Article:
The government estimates nitrogen dioxide pollution kills over 20,000 people in Britain each year, while particulates cause another 29,000 premature deaths. The lives of many millions of people would be vastly improved if we tackled this pollution, as well as other types of road danger, head on – just as the entire planet would benefit from a switch to sustainable development. Unfortunately, life-changing improvements in these areas are often reported by our media as draconian and unwelcome intervention in our lives. Collusion of this kind by those who wish to preserve the status quo helps to suppress political will for change. One example, has been the reporting of improvements to cycling infrastructure in London. One senior politician described the works as having done more damage to London’s roads than the Blitz. This is the backdrop that helps form Londoners’ mind set.

Have you seen a positive or negative development within the environment in connection to transport in London over the last 30 years? In what ways?

Over the last thirty years London’s transport system has deteriorated: pollution is worse, congestion is worse, the visual experience is worse (although in some areas there has been improvement). The reason for this decide is that the people of London are not prepared to pay the full costs of moving around the county.

Some key indicators for civilisation

  • Quality of life when travelling by express train. While it could be conceived that during a short journey on a metro one could stand, the idea that it should be tolerable that people stand on a journey of twenty miles is simply not civilised. Therefore, a simple standard for rail travel should be that all tickets for express trains (those that miss out stations) should allocate a seat and no-one should stand. The price of tickets would shoot up but quickly the number of trains would followed suit. Transporting humans should require higher standards than those used for cattle.
  • The journey from home to school should be in 20 mph zones or where, exceptionally, that cannot be achieved – roads must be crossable with pedestrian priority.
  • No main road should pass through a London town centre. No street should be usable as a rat-run. Car usage in the rush hours would plummet and bus numbers rapidly increase.
  • When traffic-induced pollution exceeds maximum acceptable levels no polluting vehicle should be able to move because of the high road user charge.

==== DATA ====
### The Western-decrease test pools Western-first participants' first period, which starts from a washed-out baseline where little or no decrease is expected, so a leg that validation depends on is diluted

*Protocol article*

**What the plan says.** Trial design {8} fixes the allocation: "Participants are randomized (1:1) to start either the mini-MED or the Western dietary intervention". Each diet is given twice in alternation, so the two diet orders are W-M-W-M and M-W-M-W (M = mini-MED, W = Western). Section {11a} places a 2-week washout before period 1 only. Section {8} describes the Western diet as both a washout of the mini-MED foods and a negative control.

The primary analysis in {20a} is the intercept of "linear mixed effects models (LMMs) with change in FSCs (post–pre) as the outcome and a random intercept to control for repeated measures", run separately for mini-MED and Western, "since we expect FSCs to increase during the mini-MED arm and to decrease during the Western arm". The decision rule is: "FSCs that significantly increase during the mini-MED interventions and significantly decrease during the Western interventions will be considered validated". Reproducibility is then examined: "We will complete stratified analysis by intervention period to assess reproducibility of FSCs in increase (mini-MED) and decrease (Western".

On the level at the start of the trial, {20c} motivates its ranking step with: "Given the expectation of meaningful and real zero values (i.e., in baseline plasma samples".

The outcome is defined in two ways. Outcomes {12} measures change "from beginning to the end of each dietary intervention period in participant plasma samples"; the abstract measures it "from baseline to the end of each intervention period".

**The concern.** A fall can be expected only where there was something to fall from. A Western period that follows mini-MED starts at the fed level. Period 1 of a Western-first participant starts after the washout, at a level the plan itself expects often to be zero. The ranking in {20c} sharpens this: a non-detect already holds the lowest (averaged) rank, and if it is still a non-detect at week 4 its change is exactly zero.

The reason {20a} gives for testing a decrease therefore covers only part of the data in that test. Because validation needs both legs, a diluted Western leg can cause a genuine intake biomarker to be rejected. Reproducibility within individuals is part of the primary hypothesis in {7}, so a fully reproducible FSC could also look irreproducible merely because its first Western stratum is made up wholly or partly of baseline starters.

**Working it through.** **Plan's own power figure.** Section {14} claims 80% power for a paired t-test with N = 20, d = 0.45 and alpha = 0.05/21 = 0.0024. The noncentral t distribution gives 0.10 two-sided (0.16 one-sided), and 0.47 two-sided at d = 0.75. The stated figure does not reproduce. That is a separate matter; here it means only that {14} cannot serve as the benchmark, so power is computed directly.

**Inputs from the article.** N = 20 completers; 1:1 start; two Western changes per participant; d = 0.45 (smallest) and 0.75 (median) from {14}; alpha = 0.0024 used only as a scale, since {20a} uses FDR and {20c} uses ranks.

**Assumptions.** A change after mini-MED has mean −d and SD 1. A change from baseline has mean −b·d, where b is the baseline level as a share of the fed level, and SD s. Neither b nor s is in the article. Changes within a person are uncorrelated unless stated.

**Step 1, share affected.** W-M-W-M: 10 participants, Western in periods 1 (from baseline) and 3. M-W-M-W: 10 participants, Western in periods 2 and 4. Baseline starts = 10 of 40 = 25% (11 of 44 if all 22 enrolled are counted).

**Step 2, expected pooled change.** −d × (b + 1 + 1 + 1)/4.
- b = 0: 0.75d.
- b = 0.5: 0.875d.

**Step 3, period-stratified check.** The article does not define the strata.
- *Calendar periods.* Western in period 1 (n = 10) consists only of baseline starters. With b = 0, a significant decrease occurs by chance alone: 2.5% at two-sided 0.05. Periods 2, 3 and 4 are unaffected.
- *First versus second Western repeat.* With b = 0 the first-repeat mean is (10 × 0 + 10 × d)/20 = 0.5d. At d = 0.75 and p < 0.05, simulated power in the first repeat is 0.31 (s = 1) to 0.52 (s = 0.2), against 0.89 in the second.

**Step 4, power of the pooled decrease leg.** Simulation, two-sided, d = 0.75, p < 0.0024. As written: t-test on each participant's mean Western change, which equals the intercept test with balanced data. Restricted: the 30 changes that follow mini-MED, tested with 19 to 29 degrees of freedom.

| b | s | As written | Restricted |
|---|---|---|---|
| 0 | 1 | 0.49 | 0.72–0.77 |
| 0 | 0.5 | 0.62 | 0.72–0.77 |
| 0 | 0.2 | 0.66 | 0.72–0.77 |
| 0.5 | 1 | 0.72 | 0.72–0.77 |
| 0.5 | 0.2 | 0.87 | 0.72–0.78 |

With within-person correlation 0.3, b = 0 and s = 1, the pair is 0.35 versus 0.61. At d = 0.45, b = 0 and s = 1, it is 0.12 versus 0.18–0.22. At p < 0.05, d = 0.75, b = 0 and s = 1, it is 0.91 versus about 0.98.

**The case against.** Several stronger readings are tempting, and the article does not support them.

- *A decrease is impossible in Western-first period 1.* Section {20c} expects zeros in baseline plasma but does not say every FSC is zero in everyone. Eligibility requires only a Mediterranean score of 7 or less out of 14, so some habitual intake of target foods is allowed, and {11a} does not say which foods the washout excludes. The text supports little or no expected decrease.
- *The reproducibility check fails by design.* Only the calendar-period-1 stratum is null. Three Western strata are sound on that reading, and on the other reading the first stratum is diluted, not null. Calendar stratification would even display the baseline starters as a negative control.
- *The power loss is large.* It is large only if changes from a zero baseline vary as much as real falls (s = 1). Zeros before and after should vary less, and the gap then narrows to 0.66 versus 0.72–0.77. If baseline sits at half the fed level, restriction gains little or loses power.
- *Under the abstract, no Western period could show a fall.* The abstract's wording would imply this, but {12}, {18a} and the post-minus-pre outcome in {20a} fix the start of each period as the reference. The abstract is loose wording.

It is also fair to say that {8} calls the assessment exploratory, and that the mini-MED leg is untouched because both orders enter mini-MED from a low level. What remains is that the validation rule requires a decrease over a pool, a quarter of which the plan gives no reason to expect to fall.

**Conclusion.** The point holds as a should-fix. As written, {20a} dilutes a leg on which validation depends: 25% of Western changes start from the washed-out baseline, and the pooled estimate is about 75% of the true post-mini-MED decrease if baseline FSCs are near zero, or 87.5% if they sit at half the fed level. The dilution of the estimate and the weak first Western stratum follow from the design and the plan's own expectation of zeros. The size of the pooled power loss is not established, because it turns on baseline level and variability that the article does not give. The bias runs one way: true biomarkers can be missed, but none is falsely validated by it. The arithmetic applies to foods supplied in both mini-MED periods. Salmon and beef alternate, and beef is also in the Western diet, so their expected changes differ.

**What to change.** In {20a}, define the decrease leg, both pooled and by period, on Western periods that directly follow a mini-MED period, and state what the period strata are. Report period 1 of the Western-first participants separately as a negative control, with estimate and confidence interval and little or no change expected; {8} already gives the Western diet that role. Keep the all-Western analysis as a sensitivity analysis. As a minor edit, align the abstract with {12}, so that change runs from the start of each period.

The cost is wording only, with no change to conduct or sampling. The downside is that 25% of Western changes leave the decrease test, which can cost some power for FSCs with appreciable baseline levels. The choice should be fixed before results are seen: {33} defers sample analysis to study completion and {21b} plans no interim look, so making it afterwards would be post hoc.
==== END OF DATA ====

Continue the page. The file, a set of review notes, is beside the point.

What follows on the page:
Ethical insurance

The ETA has been voted the most ethical insurance company in Britain for the second year running by the Good Shopping Guide.

Beating household-name insurance companies such as John Lewis and the Co-op, the ETA earned an ethical company index score of 89.

The ETA was established in 1990 as an ethical provider of green, reliable travel services. Twenty six years on, we continue to offer cycle insurance, travel insurance and breakdown cover while putting concern for the environment at the heart of all we do.

 

Comments

  1. Howard Jones

    Reply

    The answer is quite simple, curb the greed of the south east for continued development year on year and start spreading the business and wealth out across to other parts of the UK, Improve & invest in cost effective nationwide public transport systems including Rural areas. Put in effective electric charging infrastructure for transport.

  2. Tony Williams

    Reply

    “all tickets for express trains (those that miss out stations) should allocate a seat and no-one should stand. The price of tickets would shoot up but quickly the number of trains would followed suit.”
    Does the person who said this believe in magic? Who will build the railways needed for the additional trains to run on? Where will they be built?

    “The journey from home to school should be in 20 mph zones or where, exceptionally, that cannot be achieved – roads must be crossable with pedestrian priority.”
    That will mean in practice that in any city or town, and in most villages with a single school, all roads will have a 20 mph limit. Is that what this person means? Then why not say so?

    “No main road should pass through a London town centre. Car usage in the rush hours would plummet and bus numbers rapidly increase.”
    Difficult, as in many cases the main roads and the town centres developed together. I’m not sure if it’s the main roads or the town centres you propose to remove, but if the main roads weren’t there the buses would have nothing to run on, or their journey would take longer, being on minor roads.

    I suppose producing that sort of article enables someone to get it off their chest, but blathering about a world of fantasy isn’t going to solve many environmental issues.

  3. Chris Beazer

    Reply

    Obviously Tony Williams is part of the problem!

  4. Graham Bates

    Reply

    I, too, found the piece difficult to understand – for reasons of ambiguity, punctuation and sometimes spelling – as much as the ideas. I have cycled to work in and around London for 20 years so I know the problem well.
    As examples, the following all baffle me:
    “When traffic-induced pollution exceeds maximum acceptable levels no polluting vehicle should be able to move because of the high road user charge”
    “The reason for this decide…”
    “This charge would vary of time and space but more importantly it would be dynamic”
    “other types of road danger, head on” (just an unfortunate analogy).
    And who asked the questions and why?
    Methinks a good editor is required before further such articles are published.